18 May 2011, Wednesday
El Ejido

No wonder I get tired. Last week I ended up exhausted and grumpy, to the point where I could hardly function, could hardly talk to people in a civil tone. I was eating stale bread for dinner, barely bothering to brush my teeth, just managing to shower, and all my thoughts turning to dark places… such as my bedroom, with the shutters drawn, and the bed – suddenly my best friend. This week I’ve decided to scale back in the interest of sanity and, I think, good research. (Although this equation, sanity = good research, is open to question, I realize.)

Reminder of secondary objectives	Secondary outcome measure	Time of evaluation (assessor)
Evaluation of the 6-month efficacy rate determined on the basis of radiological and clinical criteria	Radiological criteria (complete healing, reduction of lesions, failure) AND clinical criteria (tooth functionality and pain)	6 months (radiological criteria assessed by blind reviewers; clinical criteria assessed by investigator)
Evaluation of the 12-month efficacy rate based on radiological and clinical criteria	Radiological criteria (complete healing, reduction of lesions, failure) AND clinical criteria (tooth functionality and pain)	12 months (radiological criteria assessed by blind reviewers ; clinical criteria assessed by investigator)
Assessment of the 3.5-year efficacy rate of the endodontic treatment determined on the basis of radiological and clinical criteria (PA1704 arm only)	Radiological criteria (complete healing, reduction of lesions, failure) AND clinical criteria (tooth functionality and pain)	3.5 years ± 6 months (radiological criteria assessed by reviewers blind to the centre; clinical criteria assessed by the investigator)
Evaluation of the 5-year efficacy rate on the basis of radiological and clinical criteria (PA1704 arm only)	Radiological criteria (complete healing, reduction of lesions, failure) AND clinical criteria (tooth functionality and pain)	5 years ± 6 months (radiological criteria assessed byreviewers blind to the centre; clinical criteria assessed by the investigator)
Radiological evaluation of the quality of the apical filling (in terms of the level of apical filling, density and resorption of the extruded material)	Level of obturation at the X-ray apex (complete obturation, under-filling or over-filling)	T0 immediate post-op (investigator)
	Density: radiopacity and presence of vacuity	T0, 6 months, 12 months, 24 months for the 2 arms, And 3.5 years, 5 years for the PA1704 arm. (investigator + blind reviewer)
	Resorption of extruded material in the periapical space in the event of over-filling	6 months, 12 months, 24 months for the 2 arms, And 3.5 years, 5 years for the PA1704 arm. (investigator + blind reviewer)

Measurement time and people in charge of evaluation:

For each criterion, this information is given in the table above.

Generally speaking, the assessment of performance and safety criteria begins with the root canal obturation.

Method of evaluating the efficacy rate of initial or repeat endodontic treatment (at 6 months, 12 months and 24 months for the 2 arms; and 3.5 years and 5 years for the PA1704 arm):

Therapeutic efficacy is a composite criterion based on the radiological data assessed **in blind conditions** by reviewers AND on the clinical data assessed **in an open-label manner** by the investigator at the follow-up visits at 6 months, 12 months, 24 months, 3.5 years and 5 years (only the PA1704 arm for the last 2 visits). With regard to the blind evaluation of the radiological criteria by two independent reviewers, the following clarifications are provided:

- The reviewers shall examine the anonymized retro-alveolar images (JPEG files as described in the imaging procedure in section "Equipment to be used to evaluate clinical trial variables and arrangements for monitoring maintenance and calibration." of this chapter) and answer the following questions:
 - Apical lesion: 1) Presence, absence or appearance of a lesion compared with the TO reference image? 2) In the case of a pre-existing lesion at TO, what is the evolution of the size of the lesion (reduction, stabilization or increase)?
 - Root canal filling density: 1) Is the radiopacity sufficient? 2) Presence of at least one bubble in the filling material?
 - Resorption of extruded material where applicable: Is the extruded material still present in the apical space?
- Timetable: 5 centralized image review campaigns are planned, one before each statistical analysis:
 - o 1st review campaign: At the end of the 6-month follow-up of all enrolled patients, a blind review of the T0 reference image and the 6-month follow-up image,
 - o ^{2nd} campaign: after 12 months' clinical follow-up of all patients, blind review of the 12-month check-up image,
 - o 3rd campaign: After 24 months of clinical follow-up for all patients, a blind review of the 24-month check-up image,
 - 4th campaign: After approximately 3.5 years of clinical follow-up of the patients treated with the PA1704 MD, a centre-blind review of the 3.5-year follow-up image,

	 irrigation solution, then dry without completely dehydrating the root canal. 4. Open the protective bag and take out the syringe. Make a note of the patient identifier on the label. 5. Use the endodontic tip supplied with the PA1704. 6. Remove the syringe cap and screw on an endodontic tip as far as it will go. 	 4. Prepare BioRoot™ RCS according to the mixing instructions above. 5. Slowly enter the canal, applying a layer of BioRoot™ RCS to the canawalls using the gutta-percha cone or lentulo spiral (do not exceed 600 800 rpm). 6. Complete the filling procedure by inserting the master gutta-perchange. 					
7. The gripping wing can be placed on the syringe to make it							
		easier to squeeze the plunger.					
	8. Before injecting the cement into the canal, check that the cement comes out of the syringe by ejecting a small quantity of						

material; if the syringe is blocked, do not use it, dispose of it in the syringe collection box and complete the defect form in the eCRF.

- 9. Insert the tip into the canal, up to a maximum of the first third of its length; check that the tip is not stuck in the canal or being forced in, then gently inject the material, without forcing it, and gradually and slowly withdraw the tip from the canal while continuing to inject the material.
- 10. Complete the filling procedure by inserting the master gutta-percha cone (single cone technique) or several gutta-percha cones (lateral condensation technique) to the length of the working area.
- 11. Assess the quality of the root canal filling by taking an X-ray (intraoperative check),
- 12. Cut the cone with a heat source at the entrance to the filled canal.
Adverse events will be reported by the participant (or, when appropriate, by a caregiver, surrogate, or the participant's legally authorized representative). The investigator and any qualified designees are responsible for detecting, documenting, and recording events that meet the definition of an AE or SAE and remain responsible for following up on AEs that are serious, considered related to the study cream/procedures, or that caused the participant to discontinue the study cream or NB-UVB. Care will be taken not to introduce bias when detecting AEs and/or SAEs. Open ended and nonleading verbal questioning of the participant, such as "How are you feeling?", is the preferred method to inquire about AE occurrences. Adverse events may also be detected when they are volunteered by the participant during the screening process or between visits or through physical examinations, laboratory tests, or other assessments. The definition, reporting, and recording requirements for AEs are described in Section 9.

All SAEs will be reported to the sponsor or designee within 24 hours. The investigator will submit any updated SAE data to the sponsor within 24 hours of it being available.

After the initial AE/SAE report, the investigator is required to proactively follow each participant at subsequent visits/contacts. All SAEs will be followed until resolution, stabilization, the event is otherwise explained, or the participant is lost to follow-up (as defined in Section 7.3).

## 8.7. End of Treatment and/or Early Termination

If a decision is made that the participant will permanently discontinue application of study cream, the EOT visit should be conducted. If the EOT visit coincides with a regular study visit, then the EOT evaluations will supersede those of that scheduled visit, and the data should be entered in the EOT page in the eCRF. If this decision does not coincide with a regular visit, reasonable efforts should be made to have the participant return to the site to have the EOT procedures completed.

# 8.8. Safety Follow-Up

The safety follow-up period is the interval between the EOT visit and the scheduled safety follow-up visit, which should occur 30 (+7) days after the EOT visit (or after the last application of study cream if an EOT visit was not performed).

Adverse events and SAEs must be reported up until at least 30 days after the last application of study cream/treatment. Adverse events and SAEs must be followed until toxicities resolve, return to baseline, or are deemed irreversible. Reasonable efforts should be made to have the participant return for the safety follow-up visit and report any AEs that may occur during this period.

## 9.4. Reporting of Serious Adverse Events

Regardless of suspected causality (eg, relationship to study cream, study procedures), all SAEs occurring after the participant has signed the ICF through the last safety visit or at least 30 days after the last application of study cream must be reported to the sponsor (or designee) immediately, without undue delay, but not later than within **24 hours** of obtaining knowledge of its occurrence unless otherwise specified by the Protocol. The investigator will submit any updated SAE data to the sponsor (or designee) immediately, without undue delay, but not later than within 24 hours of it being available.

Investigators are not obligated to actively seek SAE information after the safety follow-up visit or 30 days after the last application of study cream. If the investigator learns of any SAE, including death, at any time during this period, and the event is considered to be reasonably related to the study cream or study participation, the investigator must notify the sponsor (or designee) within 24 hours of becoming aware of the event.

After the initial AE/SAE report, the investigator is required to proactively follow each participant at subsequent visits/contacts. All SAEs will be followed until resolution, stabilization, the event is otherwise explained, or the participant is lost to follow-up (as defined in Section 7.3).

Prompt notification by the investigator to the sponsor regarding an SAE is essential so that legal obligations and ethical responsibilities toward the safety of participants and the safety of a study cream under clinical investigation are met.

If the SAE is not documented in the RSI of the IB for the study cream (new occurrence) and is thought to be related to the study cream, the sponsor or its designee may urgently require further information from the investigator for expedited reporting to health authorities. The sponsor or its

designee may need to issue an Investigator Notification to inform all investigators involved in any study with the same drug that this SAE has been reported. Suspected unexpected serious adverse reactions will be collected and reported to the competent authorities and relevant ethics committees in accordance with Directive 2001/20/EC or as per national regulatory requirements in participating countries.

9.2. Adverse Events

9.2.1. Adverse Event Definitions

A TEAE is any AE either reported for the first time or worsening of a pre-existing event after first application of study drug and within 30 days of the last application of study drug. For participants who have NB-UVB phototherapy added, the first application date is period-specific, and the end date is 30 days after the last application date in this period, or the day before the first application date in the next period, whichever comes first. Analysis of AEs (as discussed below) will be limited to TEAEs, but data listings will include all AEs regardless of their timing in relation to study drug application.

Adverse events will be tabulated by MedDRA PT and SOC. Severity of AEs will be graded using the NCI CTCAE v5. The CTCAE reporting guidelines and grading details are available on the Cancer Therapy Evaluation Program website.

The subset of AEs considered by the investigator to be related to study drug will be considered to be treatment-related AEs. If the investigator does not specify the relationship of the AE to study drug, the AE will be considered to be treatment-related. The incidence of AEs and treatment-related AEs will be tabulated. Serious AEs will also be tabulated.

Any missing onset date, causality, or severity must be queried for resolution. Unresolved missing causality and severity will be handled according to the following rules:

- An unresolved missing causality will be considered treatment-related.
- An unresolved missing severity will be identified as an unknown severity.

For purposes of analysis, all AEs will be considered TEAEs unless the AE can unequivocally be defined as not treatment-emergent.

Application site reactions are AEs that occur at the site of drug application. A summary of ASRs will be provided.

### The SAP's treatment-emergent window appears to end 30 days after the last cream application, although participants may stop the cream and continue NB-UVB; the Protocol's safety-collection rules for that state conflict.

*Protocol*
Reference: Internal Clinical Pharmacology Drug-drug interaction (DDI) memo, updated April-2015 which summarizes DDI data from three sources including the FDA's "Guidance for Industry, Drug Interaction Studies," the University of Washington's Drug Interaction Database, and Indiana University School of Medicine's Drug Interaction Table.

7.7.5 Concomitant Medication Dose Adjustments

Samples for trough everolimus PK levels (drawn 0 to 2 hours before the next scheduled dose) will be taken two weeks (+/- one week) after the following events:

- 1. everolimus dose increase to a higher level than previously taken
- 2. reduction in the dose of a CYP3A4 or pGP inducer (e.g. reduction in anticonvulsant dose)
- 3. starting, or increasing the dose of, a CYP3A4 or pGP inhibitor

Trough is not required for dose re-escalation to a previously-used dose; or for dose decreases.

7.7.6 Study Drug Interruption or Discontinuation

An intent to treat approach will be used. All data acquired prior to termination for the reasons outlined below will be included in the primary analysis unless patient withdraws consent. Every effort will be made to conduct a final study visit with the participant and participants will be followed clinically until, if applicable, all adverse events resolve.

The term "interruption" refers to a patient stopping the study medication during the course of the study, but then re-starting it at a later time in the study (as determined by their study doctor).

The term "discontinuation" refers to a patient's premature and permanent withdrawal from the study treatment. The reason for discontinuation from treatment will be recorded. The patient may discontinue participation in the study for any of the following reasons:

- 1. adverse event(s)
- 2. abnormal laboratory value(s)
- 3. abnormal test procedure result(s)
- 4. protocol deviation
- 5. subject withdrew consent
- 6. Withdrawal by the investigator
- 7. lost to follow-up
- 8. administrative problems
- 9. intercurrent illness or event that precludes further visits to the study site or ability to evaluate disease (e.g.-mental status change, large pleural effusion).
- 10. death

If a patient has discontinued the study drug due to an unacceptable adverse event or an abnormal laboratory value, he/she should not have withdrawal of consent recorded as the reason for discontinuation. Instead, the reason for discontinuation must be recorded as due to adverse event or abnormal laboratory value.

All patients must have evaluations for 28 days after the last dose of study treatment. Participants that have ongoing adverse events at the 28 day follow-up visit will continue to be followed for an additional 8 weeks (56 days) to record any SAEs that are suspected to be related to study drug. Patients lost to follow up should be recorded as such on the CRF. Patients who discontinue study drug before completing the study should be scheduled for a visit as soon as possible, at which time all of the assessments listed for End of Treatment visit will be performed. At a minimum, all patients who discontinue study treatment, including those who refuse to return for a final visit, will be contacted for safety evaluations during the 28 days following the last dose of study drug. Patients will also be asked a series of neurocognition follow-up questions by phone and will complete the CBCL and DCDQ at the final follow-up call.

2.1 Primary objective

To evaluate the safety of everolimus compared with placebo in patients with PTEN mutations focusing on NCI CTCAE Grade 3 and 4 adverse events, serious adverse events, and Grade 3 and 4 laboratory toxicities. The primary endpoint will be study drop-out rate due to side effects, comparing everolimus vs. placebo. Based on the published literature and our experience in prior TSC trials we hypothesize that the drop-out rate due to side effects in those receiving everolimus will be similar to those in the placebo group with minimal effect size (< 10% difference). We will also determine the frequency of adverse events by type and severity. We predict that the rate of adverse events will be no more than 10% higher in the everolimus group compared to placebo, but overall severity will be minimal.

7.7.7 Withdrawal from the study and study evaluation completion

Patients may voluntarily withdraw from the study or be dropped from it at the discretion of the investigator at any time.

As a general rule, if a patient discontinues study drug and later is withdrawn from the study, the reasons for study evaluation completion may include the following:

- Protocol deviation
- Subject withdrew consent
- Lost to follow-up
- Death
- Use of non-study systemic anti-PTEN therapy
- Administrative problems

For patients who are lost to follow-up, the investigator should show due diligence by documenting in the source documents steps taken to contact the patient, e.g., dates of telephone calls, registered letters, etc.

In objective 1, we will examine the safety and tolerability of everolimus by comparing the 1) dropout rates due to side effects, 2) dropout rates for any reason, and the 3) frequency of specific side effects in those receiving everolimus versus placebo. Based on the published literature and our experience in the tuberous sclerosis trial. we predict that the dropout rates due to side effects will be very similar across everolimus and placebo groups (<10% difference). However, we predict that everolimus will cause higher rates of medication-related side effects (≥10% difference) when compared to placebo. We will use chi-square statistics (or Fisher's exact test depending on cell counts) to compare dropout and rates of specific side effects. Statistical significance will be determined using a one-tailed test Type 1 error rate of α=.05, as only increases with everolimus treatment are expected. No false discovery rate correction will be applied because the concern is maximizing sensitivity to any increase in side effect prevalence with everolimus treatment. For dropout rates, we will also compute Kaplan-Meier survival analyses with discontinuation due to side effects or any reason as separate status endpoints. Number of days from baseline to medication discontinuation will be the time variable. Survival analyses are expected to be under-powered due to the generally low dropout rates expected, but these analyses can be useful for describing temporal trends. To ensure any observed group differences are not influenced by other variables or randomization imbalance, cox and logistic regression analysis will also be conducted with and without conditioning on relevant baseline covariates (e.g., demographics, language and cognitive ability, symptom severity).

Today, I paid attention, I took more careful note of the flow of my day, rather than bounding from one class or interview to the next, attempting to remain ever-alert despite the hourly changes, rushed encounters, and therefore fractured interactions dictated by doing fieldwork at a school, on a school schedule. My day went like this: I got up at 5:30 and did half of a broad transcription of a great class session I attended yesterday; I drank coffee while I typed; I showered at 7:40 then slopped together a peanut butter (yes, they sell peanut butter here!) and jelly sandwich on (yes!) stale bread, threw it in a piece of tinfoil, and ran out the door, walking at a quick clip to meet my ride; I ate in the car, there wasn’t as much conversation as usual; we arrive at school: kids, teachers, shuffling in, reluctant early-morning greetings, and the place smells damp; I left a cake I’d made to share with the teachers at the receptionist’s desk, asking her to give it to the cantinera; I join the first-year kids in the hallway, striking up conversations with them however I can (What time did you go to bed last night? What did you watch on tv? What did you eat for breakfast?), and they’ve warmed to me after weeks of this ritual; we enter the library, where their Social Change and New Gender Relations class is held; they are reading a novel about a girl whose grandmother wants to sensitize her to machismo and feminism; they conversation turns from ablation to contraceptives and safe sex practices; the teacher asks me to describe how the morning-after pill works; it’s probably the first time I’ve ever discussed this topic in Spanish, and I mistake “óvulo” for “huevo,” which makes the kids laugh; the bell rings; I find the Citizenship teacher in the hallway, and we walk, discussing a recent and sticky discipline issue with two of my key informants; she doesn’t know what to do because she’s getting pressure from a school admin to solve the issue and calm the waters (she is their homeroom teacher); like me, she doesn’t know what to believe and is bewildered at the animosity that has developed among the students; I worry that there is bullying involved, and I’m looking into it, but I have no experience in this, so I’m seeking informed advice; we enter the classroom, and I sit down next to the new Moroccan boy who arrived at the school about a month ago (I believe this garners some smirks from the boys sitting around him when I ask, “B., me puedo sentar contigo?”); the teacher does her best to address the current social dynamics without actually bringing up the conflicts the students are dealing with, and so the discussion goes for the remainder of the hour, talking around the issues that really have them upset, speaking in generalities or hypotheticals while my informant (the one who has not been expelled) sat silently in the front row; the boys sitting around me disengaged from the discussion after about 20 minutes, and they chatted to each other the rest of the time – a constant hum of low voices; I have a hard time following the conversation I want to hear, and I tell them to shush, so they do temporarily; I think to myself, my recording of this class is going to be horrible; class ends, and the teacher and I strike up where we left off as we walk to the teachers’ lounge; another teacher invites me to visit her reading and writing group, but even though I really want to go, I feel compelled to skip and try to talk to the admin who’s dealing with the case of my two informants; I need more information; I go downstairs looking for him, stopping at his office to ask for him, following his trail down the hall and to the secretary’s office as people tell me, “I saw him go thattaway”; he’s in the midst of something, leaning over the secretary as they stare at a computer screen together, and the principal and vice-principal are in there, too; I decide not to interrupt – these are busy people; I take the cake to the cantina, and it’s a hit; I love the cantinera; she provides a space and a service that allows people to relax and laugh; she is charismatic; when I entered with the cake in hand (I told her on Facebook I was bringing it) she sang, “Olé! Olé! Olé!” and the fourth-year kids standing at the bar looked at me quizzically as I did my own jig in presenting the cake; over the next half hour, people came and went, drank coffee (L. paid for mine -- she insisted, and when the principal came in, she insisted she try the cake), chatted, laughed, talked about their kids and all the grading they had to do; I kept a close watch on the door to the secretary’s office to see if the admin would come out, and he finally did, talking on his cell phone; he stepped outside to continue the conversation; I kept a watch on the main entryway now, turning periodically from the cake conversation to see if he’d come in; when he did, I ran to meet him and ask if I could talk to him; he didn’t have time, had to get back to a new task the principal had just assigned him, maybe later; he is a very, very busy man; I took a chance and mentioned the names of my informants anyway, to see if I could squeeze in a conversation anyhow, but also saying that if he preferred not to discuss them, I would understand; his response was definitive: he’s washed his hands of them both and said they are trouble-makers, what’s important is to maintain order at the school; as he walked away, I stood for a moment in the vestibule feeling slightly pummeled (figuratively, of course) and confused; I went back to the cantina, for coffee and toast this time; during the break, I tracked down two other teachers to ask what they knew about the girls’ situation; these problems have been building for some time, one of them said; people say she’s a sweet girl, so I don’t get it, the other one said; I talked briefly about ostracism and aggression with a teacher sitting nearby; I checked the time and noticed I needed to go upstairs for an English tutoring session; I met my tutee on the stairs and we went to her office department to prepare conversation themes for her oral exam coming up; these sessions are delightful because she is very well-organized and knows what she needs to study, so I am there to fill in the gaps, offer suggestions, new vocabulary and corrections if needed; I think we get along well; after a half hour of concocting ways to ask and answer questions about driving and neighborhoods, we rushed downstairs, and she graciously drove me to El Ejido; I asked her to drop me off just at the edge of town, and from there she could return for her next class, and I could walk up the hill to the other high school; I walked the 15 minutes there, found I was early, and stopped into a café to pee and order a Fanta Limón – 2 euros! pricey; I went next door to the school and climbed the two flights of spiral stairs to the floor where the classroom was; I waited in the hallway with the students, talking with a sweet and shy girl who nonetheless seemed to really want to talk to me; the teacher arrived a few minutes late, and a handful of students did not follow him into the classroom; we set about administering the second part of my questionnaire; the questions began immediately – What do I put for place of origin? What do you mean by “the values of my grandparents’ generation”?; the teacher and I circulated among the students, answering questions, prompting them to try to answer on their own without feeding them too many ideas; the “values” questions were very challenging for them, and they said they didn’t know what I was talking about; the classroom was noisy, and it stayed that way the entire hour, with a few breaks when the teacher started giving negative marks and announced that anyone who earned negative marks would have to take an exam at the end of the year; “And I didn’t want to give exams this year,” he told me; he said he’d taken some time off from work and had come back with a new perspective on teaching and education, that he was dipping into an anarchist sort of m.o., giving no exams; “But you have to be really patient to be an anarchist,” he grinned, waiting for the kids to quiet down so he could discuss the communications industry with them; they never did quiet down, really; after the bell rang, I left the class and went downstairs to introduce myself to the principal of the school; while she’d approved my project, I had yet to actually meet her face-to-face since I’d always been running from one center to the other; I ran into two girls I know who are doing 2o de bachillerato, and one of them announced that she’s decided to study anthropology; she seemed very happy with the decision; the other will study English; we promised each other that after their exams were over, we will get together; it was a happy meeting; they directed me down the hallway to the principal’s office, and I waited in the hall for two teachers to finish talking with her; she came to the door, and I told her who I was, she asked how things were going, I said great, and she said, well anything you need, we’re here; I decided to forego trying to do interviews with bachillerato kids at the other school – cramming things in this way seems counterproductive, and I remember Diane Austin’s advice to never do more than two interviews in a day (with a day full of observations and class visits, I think that qualifies as at least two interviews); so I headed out, off school grounds and up the hill towards home; I ran into A. on the way, and she gave me a ride home; upon getting out of the car, I saw T., the mom of the kid I was going to tutor in English and decided not to; she was walking her dog; we chatted, she asked me how I liked things here, I wished her luck, and then we moved on; I went to the bakery for bread, but they had just closed, so I went down the hill to a corner grocery, bought a baguette, and finally went home. ate, and then sacked out for an hour. God bless the siesta.